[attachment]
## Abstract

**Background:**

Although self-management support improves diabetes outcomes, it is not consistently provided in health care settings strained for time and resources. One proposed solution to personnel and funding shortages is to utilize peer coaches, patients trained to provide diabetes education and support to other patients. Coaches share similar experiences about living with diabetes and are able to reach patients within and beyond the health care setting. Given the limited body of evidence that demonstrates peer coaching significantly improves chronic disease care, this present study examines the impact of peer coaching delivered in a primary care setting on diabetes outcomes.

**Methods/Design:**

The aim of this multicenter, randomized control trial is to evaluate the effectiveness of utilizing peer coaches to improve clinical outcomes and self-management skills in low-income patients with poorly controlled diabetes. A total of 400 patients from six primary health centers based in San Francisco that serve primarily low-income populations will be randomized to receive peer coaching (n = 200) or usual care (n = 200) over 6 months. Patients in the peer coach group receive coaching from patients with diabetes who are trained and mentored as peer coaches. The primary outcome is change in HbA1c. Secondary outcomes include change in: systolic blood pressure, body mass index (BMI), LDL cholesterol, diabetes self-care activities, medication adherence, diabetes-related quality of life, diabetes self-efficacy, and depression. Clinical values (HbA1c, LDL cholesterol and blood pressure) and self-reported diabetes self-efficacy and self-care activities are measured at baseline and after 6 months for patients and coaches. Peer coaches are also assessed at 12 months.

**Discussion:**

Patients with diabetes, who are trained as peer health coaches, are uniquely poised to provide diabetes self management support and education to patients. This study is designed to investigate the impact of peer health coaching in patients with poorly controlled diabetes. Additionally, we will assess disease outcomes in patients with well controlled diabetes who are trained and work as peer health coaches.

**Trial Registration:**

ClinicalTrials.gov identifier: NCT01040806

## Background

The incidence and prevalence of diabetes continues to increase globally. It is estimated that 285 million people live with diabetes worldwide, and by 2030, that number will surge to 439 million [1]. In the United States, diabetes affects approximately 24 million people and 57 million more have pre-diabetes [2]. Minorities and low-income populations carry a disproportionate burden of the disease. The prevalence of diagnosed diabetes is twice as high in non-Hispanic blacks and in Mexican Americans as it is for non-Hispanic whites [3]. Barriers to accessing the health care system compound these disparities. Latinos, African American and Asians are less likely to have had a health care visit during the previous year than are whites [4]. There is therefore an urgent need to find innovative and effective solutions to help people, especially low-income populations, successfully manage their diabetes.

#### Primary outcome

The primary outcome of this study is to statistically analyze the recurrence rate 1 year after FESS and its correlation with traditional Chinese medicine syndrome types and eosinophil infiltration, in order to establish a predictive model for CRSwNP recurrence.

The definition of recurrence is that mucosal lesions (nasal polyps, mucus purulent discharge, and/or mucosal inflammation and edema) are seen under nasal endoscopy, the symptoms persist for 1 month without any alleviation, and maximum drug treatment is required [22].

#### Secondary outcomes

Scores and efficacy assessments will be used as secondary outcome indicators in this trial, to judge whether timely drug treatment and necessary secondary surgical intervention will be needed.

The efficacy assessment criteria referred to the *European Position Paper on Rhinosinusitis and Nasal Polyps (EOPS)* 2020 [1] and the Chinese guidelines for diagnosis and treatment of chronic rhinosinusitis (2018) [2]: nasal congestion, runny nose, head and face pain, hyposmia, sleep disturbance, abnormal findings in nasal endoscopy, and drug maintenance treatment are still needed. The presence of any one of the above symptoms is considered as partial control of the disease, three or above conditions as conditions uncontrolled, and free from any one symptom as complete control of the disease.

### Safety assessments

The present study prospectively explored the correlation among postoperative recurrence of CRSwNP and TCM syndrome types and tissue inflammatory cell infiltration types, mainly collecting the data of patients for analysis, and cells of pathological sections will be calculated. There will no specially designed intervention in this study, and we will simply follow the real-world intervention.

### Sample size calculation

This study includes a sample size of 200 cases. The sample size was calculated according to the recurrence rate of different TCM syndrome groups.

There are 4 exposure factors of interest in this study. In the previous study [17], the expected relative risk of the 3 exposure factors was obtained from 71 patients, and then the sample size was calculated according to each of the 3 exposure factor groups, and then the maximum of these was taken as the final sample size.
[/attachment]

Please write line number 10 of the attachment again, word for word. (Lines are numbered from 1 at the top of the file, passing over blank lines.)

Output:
## Background